Pres. Hinckley: Lifetime of dedicated service

Dedication is a prominent trait in the life of President Gordon B. Hinckley. For the past 13 years he has dedicated his life to service in the First Presidency, and now is first counselor to President Howard W. Hunter.

Temple dedications have been one hallmark of President Hinckley's service in the First Presidency.He dedicated the Atlanta Georgia Temple on June 1, 1983. Since then, he has dedicated 21 others, nearly half of all those in use in the Church today. He also rededicated four existing temples - Manti, Alberta, Swiss and London - after they were remodeled.

His dedication to the work of the Lord took its current direction in July 1981 when he was called to be a counselor to President Spencer W. Kimball. He later became President Kimball's second counselor and was called to be first counselor to President Ezra Taft Benson on Nov. 10, 1985.

Toward the end of President Kimball's administration, when he and his first counselor, President Marion G. Romney, were in ill health, President Hinckley was given more responsibilities. He again received added responsibility as President Benson's health began to fail.

President Hinckley has lived up to the words he spoke when first called to the First Presidency: "In this Church we serve where we are called to serve. It is an honor and a privilege to be of any assistance to the president of the Church and his able counselors."

President Hinckley's full-time service in the Church began shortly after he returned from his mission to the British Isles. In 1935, with a degree from the University of Utah in English, he became executive secretary of the Church Radio, Publicity, and Mission Literature Committee. He went on to perform an important role in the development of the Church's public communications through filmstrips, motion pictures and radio spots.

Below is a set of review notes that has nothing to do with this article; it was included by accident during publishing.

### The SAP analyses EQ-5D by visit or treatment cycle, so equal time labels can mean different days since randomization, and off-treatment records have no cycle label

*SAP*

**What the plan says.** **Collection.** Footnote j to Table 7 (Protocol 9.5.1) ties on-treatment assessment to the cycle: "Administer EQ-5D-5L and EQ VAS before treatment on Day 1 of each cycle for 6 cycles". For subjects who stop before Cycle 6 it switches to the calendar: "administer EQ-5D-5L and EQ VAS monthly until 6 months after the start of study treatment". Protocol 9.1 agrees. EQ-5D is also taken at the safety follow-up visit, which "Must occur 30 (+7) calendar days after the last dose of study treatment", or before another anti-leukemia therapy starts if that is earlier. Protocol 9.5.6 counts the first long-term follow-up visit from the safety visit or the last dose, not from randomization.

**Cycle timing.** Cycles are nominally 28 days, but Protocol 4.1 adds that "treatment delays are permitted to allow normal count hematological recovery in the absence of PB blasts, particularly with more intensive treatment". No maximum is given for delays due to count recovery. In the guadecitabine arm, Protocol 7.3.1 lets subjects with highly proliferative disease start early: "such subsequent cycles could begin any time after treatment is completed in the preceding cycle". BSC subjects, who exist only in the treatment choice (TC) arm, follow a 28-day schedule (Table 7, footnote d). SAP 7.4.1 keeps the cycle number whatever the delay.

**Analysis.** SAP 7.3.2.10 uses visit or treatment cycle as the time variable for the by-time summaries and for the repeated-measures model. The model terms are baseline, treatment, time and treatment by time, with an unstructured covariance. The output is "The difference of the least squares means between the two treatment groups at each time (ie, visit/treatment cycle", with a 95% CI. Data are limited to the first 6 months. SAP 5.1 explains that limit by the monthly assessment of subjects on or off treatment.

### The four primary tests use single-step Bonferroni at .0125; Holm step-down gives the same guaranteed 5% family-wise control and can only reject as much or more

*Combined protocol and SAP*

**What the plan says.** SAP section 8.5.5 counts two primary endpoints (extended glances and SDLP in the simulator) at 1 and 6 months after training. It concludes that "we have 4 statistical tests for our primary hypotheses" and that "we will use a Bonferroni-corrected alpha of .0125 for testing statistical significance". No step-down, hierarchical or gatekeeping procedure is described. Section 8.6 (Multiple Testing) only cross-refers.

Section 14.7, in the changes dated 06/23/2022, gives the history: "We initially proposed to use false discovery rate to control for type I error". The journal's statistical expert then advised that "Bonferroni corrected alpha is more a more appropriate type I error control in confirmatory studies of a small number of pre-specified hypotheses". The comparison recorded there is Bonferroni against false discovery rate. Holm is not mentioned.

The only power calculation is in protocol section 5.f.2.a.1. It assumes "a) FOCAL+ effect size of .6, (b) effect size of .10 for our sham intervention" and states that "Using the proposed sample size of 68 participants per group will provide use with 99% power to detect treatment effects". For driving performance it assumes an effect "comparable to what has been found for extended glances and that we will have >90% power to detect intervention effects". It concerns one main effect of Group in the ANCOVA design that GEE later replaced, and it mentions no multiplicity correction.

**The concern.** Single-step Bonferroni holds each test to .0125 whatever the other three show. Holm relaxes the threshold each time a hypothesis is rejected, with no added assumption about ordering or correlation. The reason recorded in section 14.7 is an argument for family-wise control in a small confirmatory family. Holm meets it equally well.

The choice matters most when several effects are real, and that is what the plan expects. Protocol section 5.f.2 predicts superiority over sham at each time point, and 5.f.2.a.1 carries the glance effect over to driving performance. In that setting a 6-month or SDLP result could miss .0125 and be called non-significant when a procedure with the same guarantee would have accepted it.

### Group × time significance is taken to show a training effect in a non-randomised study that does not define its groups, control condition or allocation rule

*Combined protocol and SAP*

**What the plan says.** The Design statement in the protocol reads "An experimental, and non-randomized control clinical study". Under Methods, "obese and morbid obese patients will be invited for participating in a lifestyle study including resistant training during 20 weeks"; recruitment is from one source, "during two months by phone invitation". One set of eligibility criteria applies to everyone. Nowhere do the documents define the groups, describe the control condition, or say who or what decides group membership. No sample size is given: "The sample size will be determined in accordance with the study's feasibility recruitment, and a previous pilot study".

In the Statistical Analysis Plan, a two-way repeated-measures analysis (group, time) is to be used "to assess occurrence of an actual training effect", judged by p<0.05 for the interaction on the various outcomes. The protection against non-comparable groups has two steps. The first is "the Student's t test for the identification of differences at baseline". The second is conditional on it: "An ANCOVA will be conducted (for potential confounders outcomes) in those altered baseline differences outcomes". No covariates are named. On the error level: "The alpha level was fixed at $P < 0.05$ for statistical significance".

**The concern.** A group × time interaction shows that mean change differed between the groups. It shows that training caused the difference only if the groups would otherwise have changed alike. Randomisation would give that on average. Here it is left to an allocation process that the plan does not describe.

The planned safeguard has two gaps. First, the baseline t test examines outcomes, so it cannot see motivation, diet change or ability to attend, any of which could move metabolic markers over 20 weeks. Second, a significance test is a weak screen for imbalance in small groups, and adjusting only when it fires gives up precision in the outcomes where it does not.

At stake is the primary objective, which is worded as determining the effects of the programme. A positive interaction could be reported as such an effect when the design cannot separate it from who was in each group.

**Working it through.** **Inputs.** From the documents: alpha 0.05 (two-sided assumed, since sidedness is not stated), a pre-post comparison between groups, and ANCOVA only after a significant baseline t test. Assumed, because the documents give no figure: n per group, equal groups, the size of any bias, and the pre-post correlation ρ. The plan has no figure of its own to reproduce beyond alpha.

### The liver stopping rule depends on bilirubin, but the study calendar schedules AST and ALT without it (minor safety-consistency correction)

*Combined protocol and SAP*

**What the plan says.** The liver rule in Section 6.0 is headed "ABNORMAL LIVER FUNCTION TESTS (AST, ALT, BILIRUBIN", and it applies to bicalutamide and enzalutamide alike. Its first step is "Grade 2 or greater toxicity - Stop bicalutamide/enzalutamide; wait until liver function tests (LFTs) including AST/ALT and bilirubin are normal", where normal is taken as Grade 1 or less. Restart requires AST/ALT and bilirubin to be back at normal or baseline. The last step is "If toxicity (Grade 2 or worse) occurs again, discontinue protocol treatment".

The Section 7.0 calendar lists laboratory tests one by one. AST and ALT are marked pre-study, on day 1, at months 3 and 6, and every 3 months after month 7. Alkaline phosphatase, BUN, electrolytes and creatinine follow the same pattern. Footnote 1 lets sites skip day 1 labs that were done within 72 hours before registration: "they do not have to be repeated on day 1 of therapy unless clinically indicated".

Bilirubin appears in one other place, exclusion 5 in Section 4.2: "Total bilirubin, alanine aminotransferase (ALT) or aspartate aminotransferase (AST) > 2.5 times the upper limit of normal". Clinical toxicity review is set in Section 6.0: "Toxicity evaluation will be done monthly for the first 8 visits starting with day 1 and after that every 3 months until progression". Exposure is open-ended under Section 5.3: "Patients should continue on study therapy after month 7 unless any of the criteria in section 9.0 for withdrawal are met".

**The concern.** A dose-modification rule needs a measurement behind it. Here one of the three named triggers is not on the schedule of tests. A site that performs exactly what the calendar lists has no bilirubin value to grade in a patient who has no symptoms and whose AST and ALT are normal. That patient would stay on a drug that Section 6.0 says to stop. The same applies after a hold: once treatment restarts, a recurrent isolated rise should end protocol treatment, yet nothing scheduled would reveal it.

In 1951, he was called as executive secretary of the General Missionary Committee and managed the entire missionary program for seven years.

He is chairman of the board of Bonneville International Corporation.

He served on the Sunday School general board from 1937-46, then as a counselor in the East Mill Creek Stake presidency and eventually president of the stake from 1956 until his call as a General Authority. He was sustained as an Assistant to the Twelve on April 6, 1958, and 31/2 years later as a member of the Council of the Twelve.

His dedication to the service of others resulted in recognition including honorary doctorates from BYU, the University of Utah, Utah State, Westminster College in Salt Lake City and Southern Utah University. He also received the Silver Buffalo, the highest award given by the Boy Scouts of America.


President Hinckley

Born June 23, 1910, in Salt Lake City, Utah, to Bryant S. and Ada Bitner Hinckley.

Filled mission to British Isles, 1933-35.

Married Marjorie Pay, April 29, 1937, in the Salt Lake Temple; parents of five children.

Appointed executive secretary of Missionary Committee, 1951.

Sustained as Assistant to Twelve, April 6, 1958.

Ordained an apostle, Oct. 5, 1961, at age 51.

Set apart as counselor to President Spencer W. Kimball, July 23, 1981.

Set apart as first counselor to President Ezra Taft Benson, Nov. 10, 1985.

Set apart as first counselor to President Howard W. Hunter, June 5, 1994.

Subscribe for free and get daily or weekly updates straight to your inbox
The three things you need to know everyday
Highlights from the last week to keep you informed